The Civil War in Syria is both tragedy and folly: tragedy for the 100,000 people who have been killed since the Assad regime met demonstrations for democracy with bullets and opponents of the regime tried to overthrow it by armed struggle, and folly because by resorting to violence both sides are only deepening the nation's wounds. The only solution is for both sides to cease fire and seek help in mediating their differences.

A big part of the reason this hasn't happened is that foreign countries have chosen sides and are sending in arms to further fuel the fire: Russia and Iran back Assad, while Saudi Arabia, the Gulf States, and Turkey support the insurgents, and such aid gives both sides hope that they will triumph in a war which, like all wars, only has losers. Meanwhile, Lebanon is divided and fears that the war will spread, and Israel has been more or less at war with Syria since 1948, and has perpetuated hostilities by occupying the Syrian (aka Golan) Heights since 1967 -- much of the reason Syria is so militarized and so autocratic can be traced back to its losing conflict with Israel.

Nor has the United States done anything to end the war in Syria. In particular, President Obama has made a series of unfortunate statements -- stating that "Assad must go," offering arms to the insurgents, declaring a "red line" over the use of chemical weapons, and most recently asking Congress for a resolution to endorse his desire to launch missiles at undisclosed targets in Syria. No one -- not even Obama -- thinks that bombing Syria will do anything but prolong and escalate the killing and suffering. So why do it? Supposedly it has something to do with the president's "credibility" -- so that people will understand that when they cross his "red lines" they will face a stiff punishment.

But that only makes sense if you assume that the US has a right to interfere in every other nation's business, and an obligation to be judge and executioner over other peoples. Even more critically, it assumes we are so prescient as to use our powers wisely. Unfortunately, from the CIA's 1953 coup against a liberal democratic government in Iran up to Obama's latest tantrum over Syria, it is hard to think of a single instance when this was true of the US in the Middle East. But at least this time, Obama has given us, through Congress, a chance to reject the drumbeat of war. We should take this opportunity and resoundingly say, "hell no, we won't go!"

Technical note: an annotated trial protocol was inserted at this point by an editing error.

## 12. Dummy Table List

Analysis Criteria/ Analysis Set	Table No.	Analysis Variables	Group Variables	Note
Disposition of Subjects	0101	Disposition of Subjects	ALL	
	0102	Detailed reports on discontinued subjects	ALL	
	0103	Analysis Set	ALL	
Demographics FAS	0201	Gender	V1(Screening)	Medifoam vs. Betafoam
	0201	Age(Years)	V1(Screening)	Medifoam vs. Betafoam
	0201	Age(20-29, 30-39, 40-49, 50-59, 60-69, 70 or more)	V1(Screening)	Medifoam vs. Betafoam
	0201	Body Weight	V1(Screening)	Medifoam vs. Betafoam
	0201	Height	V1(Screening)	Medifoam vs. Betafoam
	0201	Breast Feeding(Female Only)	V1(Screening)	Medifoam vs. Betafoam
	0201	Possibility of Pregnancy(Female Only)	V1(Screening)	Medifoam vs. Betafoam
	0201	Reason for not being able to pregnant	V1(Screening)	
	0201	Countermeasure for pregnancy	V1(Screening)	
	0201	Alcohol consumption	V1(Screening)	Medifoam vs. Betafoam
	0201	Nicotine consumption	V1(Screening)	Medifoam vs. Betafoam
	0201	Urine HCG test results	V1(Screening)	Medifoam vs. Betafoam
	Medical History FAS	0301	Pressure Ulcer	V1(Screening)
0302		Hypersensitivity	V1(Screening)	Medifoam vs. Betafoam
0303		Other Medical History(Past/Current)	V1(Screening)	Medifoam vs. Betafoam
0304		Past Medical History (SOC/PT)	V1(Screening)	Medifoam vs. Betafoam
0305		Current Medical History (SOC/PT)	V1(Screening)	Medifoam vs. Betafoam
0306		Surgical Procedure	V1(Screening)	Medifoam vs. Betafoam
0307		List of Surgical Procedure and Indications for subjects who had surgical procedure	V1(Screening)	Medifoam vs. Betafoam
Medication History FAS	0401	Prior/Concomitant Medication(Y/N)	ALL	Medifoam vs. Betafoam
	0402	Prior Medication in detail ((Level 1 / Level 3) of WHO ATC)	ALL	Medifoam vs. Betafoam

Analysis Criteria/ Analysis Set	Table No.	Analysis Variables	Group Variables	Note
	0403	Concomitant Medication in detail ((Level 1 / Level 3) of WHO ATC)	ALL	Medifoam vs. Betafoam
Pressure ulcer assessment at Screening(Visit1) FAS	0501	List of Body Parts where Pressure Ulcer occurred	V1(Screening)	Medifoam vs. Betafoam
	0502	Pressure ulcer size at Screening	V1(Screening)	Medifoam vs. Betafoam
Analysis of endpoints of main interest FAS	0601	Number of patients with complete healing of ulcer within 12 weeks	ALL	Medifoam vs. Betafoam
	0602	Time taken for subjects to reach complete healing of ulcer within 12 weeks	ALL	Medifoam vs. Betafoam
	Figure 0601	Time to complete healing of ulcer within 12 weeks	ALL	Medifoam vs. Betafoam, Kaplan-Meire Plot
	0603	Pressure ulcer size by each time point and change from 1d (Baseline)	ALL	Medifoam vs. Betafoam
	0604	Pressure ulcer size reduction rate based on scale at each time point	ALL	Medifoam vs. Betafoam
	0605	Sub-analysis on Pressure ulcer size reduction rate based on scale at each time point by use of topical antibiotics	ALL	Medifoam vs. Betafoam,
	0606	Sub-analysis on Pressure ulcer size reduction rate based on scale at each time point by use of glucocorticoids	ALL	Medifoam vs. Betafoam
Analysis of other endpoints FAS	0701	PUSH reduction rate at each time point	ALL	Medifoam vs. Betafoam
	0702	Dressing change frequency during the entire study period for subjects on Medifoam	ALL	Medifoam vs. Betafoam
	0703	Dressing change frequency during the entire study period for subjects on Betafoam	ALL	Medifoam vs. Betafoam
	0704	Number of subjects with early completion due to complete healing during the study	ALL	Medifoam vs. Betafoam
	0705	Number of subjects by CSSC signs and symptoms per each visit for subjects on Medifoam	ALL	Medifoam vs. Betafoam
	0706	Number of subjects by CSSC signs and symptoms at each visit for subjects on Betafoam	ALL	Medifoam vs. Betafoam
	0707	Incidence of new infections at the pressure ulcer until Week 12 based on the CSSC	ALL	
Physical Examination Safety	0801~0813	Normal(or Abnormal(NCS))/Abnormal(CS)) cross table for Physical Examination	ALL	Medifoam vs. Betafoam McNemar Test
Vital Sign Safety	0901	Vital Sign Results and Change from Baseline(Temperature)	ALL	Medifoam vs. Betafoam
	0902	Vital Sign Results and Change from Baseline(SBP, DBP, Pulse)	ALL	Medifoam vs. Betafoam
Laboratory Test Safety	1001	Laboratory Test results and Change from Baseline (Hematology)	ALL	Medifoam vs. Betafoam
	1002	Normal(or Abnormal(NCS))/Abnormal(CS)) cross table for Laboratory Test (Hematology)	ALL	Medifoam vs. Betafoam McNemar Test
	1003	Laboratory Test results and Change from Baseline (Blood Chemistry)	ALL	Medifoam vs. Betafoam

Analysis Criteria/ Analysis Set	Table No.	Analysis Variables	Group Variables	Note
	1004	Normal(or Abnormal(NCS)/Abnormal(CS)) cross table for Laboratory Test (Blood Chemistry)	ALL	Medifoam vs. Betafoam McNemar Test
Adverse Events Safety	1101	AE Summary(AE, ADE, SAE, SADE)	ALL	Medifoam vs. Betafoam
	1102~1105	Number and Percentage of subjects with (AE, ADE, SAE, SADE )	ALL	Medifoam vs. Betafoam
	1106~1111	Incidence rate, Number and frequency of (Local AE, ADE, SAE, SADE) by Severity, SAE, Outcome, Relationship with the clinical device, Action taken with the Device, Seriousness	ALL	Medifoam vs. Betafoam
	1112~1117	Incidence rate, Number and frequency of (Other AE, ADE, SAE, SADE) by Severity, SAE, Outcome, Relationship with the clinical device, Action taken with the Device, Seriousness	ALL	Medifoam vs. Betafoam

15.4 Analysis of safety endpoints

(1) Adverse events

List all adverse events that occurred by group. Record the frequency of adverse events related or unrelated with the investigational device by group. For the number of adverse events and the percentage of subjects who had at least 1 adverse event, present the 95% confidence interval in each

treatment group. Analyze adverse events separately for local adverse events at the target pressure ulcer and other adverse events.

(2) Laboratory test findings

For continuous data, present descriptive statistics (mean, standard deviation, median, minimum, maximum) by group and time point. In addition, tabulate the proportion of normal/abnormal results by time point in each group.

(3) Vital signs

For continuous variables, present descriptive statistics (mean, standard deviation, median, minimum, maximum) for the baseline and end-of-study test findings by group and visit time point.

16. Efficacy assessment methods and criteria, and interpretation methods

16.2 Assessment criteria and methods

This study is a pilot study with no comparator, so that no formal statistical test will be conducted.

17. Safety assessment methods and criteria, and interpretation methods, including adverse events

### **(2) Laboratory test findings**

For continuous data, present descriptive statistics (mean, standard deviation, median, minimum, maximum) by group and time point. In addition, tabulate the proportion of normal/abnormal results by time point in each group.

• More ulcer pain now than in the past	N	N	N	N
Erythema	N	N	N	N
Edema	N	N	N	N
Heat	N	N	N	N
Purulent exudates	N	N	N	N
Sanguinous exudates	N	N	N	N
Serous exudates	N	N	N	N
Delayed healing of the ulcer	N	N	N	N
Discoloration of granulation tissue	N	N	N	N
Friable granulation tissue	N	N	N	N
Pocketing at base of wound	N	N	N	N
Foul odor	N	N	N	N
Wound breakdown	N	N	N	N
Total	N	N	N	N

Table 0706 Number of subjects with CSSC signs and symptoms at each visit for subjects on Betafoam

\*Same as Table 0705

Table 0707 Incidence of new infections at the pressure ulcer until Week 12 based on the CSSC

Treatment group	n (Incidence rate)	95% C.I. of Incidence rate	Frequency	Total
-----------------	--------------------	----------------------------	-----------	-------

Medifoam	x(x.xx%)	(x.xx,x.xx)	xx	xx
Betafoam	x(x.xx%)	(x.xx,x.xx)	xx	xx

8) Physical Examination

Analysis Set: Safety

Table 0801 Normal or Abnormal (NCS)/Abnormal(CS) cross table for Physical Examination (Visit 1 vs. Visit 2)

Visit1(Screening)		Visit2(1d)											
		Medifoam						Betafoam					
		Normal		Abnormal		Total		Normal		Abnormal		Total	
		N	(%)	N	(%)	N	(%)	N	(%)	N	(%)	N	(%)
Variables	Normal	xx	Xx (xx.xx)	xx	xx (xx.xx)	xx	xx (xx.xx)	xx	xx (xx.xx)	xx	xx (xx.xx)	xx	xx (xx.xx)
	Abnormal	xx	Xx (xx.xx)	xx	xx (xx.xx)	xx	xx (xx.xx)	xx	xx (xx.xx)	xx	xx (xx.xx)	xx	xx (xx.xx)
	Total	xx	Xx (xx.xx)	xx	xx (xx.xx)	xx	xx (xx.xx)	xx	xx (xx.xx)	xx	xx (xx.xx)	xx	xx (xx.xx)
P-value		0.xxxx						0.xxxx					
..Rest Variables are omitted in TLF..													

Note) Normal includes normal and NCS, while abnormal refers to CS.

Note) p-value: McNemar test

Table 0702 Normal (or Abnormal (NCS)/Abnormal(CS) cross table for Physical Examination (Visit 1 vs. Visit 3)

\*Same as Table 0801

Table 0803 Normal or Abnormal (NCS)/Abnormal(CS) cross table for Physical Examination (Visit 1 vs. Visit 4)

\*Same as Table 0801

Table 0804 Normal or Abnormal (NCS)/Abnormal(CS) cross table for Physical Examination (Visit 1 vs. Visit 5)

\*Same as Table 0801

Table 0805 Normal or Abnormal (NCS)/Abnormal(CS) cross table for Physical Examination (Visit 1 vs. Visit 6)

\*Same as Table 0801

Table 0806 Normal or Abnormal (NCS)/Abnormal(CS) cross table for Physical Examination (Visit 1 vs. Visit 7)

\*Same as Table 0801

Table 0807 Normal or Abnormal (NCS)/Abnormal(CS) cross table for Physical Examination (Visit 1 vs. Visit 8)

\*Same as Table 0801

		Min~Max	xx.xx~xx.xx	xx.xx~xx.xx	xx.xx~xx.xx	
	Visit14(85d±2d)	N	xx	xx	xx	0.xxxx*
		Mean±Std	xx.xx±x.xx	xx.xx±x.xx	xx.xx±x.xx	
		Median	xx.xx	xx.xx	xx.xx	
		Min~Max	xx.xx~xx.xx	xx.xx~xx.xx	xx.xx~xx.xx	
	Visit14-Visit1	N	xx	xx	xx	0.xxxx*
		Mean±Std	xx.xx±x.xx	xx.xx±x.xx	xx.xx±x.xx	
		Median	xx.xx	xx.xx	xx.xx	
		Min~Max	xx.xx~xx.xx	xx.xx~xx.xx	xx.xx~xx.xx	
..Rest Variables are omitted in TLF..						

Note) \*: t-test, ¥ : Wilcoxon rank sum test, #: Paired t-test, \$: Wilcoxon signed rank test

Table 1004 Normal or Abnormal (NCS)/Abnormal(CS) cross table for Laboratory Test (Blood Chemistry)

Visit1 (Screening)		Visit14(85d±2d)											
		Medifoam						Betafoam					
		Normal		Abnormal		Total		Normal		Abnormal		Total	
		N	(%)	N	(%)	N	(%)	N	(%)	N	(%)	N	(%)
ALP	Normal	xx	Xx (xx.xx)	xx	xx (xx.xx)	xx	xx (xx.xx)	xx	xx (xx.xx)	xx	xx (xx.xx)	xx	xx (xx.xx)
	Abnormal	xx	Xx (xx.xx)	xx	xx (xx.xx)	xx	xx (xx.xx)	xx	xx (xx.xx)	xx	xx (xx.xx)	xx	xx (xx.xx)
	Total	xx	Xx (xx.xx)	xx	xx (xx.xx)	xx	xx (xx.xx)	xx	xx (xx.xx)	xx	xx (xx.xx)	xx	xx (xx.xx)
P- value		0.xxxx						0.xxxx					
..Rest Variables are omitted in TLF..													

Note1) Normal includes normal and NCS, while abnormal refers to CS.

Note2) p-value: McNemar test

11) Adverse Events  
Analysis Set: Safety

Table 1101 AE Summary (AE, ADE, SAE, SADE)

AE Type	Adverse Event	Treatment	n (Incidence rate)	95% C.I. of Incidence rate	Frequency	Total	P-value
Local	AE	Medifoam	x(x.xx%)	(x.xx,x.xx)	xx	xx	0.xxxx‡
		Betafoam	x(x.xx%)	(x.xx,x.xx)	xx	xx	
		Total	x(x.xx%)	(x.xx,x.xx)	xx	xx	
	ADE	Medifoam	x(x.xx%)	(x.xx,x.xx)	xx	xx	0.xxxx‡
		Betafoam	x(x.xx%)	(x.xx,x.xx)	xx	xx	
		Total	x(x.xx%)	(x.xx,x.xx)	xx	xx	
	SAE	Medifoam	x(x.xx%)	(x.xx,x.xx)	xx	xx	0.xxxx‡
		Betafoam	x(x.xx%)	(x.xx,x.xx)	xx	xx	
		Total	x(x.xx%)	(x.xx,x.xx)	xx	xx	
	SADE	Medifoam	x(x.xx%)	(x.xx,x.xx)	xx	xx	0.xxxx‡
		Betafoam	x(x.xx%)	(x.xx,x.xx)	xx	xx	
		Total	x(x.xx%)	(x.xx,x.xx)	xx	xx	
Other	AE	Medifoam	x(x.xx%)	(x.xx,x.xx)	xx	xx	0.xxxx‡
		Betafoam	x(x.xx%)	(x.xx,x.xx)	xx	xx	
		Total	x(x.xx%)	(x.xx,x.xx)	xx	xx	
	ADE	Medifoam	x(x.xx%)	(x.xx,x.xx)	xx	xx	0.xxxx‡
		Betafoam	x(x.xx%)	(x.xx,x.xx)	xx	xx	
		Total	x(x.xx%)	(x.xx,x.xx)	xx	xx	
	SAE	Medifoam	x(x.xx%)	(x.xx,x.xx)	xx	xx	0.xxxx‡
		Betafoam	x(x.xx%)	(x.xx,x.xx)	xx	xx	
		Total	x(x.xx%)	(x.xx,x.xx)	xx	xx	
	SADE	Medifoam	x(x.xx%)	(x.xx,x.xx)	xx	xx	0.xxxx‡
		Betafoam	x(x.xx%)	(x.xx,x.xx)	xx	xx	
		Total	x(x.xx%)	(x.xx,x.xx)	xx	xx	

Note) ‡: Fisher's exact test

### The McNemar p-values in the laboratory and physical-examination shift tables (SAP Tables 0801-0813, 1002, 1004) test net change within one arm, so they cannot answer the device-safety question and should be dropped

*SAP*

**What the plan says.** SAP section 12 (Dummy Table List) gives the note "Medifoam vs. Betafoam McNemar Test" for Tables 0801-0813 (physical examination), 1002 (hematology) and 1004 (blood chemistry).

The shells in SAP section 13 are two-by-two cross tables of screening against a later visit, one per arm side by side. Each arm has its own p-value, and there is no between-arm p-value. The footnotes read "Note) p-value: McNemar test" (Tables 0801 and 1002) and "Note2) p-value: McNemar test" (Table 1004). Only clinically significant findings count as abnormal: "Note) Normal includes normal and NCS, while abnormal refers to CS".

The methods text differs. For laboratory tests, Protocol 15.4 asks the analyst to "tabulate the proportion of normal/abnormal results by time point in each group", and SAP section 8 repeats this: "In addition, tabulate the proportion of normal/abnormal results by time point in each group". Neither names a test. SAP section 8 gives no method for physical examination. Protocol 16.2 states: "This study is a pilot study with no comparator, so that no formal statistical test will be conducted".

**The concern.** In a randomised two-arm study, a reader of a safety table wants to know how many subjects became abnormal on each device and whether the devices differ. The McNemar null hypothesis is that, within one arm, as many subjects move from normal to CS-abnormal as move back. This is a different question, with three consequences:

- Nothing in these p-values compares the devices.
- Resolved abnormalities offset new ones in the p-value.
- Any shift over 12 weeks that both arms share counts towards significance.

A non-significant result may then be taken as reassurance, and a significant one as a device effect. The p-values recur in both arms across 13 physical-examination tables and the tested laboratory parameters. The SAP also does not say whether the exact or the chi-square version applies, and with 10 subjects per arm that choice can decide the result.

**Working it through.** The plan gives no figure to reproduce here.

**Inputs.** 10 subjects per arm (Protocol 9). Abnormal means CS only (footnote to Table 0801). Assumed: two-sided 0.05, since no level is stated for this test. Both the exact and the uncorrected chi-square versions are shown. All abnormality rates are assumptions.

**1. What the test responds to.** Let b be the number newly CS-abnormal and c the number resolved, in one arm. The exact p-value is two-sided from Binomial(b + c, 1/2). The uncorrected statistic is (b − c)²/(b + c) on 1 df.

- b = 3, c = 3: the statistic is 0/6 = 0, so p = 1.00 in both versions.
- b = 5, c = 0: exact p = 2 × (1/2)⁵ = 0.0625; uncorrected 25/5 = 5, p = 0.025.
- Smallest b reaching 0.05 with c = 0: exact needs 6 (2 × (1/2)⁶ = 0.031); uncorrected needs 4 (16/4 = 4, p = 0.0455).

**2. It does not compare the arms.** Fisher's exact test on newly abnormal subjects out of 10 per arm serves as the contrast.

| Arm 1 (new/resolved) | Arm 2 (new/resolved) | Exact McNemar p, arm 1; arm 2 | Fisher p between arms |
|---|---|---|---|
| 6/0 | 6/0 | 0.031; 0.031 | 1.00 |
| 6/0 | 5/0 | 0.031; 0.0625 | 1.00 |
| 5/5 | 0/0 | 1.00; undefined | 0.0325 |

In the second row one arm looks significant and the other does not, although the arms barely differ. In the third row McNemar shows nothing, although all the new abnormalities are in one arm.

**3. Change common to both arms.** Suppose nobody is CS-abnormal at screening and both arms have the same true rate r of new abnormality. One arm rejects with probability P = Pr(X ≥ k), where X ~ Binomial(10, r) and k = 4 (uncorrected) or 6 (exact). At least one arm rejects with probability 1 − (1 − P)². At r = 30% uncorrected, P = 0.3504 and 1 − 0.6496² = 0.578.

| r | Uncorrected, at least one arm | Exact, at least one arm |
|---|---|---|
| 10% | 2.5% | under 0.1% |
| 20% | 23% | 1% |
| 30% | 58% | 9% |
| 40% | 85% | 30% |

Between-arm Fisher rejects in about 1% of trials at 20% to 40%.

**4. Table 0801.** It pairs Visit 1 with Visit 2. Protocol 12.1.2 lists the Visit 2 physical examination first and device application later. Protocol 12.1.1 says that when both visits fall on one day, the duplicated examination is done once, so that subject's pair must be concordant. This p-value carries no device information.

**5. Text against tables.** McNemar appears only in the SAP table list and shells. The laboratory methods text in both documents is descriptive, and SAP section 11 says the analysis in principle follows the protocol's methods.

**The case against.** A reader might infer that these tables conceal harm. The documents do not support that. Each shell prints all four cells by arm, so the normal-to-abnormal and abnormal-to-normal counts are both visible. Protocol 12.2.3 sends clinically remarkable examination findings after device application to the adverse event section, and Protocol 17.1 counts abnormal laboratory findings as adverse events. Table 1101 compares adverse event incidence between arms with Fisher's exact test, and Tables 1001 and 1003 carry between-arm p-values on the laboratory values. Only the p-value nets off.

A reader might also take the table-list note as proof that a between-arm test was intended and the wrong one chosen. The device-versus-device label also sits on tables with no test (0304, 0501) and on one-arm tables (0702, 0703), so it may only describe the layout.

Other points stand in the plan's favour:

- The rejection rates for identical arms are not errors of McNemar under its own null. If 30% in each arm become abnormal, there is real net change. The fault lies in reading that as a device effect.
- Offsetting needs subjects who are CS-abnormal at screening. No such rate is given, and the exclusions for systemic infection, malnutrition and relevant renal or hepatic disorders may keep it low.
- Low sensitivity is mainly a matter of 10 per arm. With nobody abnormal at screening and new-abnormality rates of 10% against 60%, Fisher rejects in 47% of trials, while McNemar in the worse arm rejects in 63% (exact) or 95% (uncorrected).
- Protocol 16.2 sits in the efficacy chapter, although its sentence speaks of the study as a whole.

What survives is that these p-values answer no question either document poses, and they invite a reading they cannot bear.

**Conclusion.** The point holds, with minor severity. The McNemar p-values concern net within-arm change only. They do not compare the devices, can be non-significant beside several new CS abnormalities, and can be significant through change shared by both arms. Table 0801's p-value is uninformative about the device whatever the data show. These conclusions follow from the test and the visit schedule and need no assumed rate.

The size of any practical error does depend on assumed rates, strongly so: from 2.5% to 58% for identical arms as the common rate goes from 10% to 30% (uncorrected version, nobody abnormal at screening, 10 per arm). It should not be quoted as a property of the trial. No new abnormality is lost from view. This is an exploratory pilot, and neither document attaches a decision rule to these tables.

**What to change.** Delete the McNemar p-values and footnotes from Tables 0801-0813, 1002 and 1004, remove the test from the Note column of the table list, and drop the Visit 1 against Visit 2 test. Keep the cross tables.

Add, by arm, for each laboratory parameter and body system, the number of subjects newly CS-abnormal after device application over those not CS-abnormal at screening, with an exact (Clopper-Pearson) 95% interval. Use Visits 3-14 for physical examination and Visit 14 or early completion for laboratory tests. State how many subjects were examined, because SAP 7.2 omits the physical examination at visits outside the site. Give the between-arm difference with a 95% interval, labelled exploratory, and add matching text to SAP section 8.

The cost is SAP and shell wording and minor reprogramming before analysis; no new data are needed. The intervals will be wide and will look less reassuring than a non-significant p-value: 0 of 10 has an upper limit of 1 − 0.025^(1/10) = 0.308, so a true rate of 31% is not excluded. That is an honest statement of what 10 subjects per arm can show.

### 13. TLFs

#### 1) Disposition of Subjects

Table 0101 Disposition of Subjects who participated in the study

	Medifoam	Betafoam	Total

I didn't want to play up the question of chemical weapons. I'm not convinced that Assad's forces have actually used chemical weapons, but I don't think they have any particular scruples against doing so. One of the many problems with Obama's "red line" speech is that it gives anti-Assad forces reason to fake chemical attacks in the hope that if credible such attacks might push the US into providing more anti-Assad support. If that turns out to be the case, Obama could wind up bearing some responsibility for the use of chemical weapons in Syria.

In any case, we won't know more about recent alleged chemical attacks until the UN inspectors finish and publish their analysis. At that point the findings should be kicked up to the UN Security Council for action, which could condemn Syria, impose sanctions, and/or authorize the US to use force to punish Syria, or not. But unless that happens, the strikes that Obama is proposing are war crimes, nothing less. I didn't get into that point either, because at this point it's virtually impossible to win an argument on the basis that the action you're opposed to would be a war crime. The problem is that hardly anyone in the US appreciates the prospect of living under international law any more. Proof of that is that even if he passes on Syria, Obama is already a war criminal, one of many in a procession that dates back through Bush and Clinton and on to the other Bush and Reagan, and Nixon and Johnson, and arguably other presidents.

We could, of course, debate about the need for international law and what that law should cover, and we could go into the need for reforms that would make the UN more effective. But you don't have to be so idealistic to see the folly in Obama's plans, so that is what I chose to focus on. I also didn't get into the matter of how much open-ended war with Syria would cost, or what else should be done with the money. For one thing the reflexive politics of Washington will always find money for any wars they want to fight, and can never be counted on to allocate that same money to any other project.

Needless to say, anyone who wants to limit government, let alone safeguard freedom, should first cast a jaundiced eye at the military. But those who do fall into the "limited government" trap will never be persuaded by arguing that the same money could be better spent on schools and bridges. Indeed, most of them have repeatedly voted for war on the theory that if the government has to spend money, at least there it won't be spent on anything constructive.

Some links (plus cartoons from Truthdig):

  • Associated Press: Putin on Syria: Interview with the president of Russia -- you know, the guy Obama refuses to meet with even though he's in Russia this week, the one world leader who is in the best position to get Assad to agree to a ceasefire and negotiations.